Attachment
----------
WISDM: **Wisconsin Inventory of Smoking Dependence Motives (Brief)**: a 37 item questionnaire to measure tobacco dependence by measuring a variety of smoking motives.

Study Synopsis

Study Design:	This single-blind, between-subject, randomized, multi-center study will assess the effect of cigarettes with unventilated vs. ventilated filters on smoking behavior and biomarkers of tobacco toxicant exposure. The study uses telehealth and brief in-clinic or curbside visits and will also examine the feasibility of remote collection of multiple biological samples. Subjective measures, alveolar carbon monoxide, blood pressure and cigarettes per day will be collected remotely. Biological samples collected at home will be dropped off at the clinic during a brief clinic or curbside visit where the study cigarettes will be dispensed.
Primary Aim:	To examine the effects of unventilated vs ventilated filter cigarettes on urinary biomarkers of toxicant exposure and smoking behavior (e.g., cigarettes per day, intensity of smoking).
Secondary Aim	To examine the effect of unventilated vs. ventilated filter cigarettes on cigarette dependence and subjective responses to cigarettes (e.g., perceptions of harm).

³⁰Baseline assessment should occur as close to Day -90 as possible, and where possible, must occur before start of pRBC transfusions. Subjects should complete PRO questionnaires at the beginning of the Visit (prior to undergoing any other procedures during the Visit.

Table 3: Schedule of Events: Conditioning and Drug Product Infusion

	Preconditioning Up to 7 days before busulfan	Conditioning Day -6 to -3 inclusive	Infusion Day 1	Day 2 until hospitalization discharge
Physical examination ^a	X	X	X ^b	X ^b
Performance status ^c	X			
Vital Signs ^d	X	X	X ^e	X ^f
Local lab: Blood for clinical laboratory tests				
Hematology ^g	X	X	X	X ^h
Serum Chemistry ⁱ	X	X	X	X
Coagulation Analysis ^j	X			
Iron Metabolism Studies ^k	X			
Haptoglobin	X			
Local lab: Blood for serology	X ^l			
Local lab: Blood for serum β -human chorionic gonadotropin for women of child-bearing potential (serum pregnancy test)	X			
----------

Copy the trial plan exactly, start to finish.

WISDM: **Wisconsin Inventory of Smoking Dependence Motives (Brief)**: a 37 item questionnaire to measure tobacco dependence by measuring a variety of smoking motives.

Study Synopsis

Study Design:	This single-blind, between-subject, randomized, multi-center study will assess the effect of cigarettes with unventilated vs. ventilated filters on smoking behavior and biomarkers of tobacco toxicant exposure. The study uses telehealth and brief in-clinic or curbside visits and will also examine the feasibility of remote collection of multiple biological samples. Subjective measures, alveolar carbon monoxide, blood pressure and cigarettes per day will be collected remotely. Biological samples collected at home will be dropped off at the clinic during a brief clinic or curbside visit where the study cigarettes will be dispensed.
Primary Aim:	To examine the effects of unventilated vs ventilated filter cigarettes on urinary biomarkers of toxicant exposure and smoking behavior (e.g., cigarettes per day, intensity of smoking).
Secondary Aim	To examine the effect of unventilated vs. ventilated filter cigarettes on cigarette dependence and subjective responses to cigarettes (e.g., perceptions of harm).

³⁰Baseline assessment should occur as close to Day -90 as possible, and where possible, must occur before start of pRBC transfusions. Subjects should complete PRO questionnaires at the beginning of the Visit (prior to undergoing any other procedures during the Visit.

Table 3: Schedule of Events: Conditioning and Drug Product Infusion

	Preconditioning Up to 7 days before busulfan	Conditioning Day -6 to -3 inclusive	Infusion Day 1	Day 2 until hospitalization discharge
Physical examination ^a	X	X	X ^b	X ^b
Performance status ^c	X			
Vital Signs ^d	X	X	X ^e	X ^f
Local lab: Blood for clinical laboratory tests				
Hematology ^g	X	X	X	X ^h
Serum Chemistry ⁱ	X	X	X	X
Coagulation Analysis ^j	X			
Iron Metabolism Studies ^k	X			
Haptoglobin	X			
Local lab: Blood for serology	X ^l			
Local lab: Blood for serum β -human chorionic gonadotropin for women of child-bearing potential (serum pregnancy test)	X			